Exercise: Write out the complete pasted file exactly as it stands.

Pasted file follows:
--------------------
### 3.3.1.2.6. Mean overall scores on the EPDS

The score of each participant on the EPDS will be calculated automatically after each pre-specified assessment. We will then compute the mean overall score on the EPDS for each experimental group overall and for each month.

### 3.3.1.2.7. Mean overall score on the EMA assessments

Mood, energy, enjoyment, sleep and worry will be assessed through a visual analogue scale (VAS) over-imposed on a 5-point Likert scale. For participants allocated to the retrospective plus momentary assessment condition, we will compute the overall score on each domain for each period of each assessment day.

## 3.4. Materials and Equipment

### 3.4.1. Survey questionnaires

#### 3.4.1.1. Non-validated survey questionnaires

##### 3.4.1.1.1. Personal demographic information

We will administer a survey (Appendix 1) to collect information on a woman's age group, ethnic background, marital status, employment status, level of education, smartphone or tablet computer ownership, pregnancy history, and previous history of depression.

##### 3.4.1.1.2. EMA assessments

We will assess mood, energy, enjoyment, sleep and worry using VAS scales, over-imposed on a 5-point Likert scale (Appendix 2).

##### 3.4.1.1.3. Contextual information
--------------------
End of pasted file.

### 3.3.1.2.6. Mean overall scores on the EPDS

The score of each participant on the EPDS will be calculated automatically after each pre-specified assessment. We will then compute the mean overall score on the EPDS for each experimental group overall and for each month.

### 3.3.1.2.7. Mean overall score on the EMA assessments

Mood, energy, enjoyment, sleep and worry will be assessed through a visual analogue scale (VAS) over-imposed on a 5-point Likert scale. For participants allocated to the retrospective plus momentary assessment condition, we will compute the overall score on each domain for each period of each assessment day.

## 3.4. Materials and Equipment

### 3.4.1. Survey questionnaires

#### 3.4.1.1. Non-validated survey questionnaires

##### 3.4.1.1.1. Personal demographic information

We will administer a survey (Appendix 1) to collect information on a woman's age group, ethnic background, marital status, employment status, level of education, smartphone or tablet computer ownership, pregnancy history, and previous history of depression.

##### 3.4.1.1.2. EMA assessments

We will assess mood, energy, enjoyment, sleep and worry using VAS scales, over-imposed on a 5-point Likert scale (Appendix 2).

##### 3.4.1.1.3. Contextual information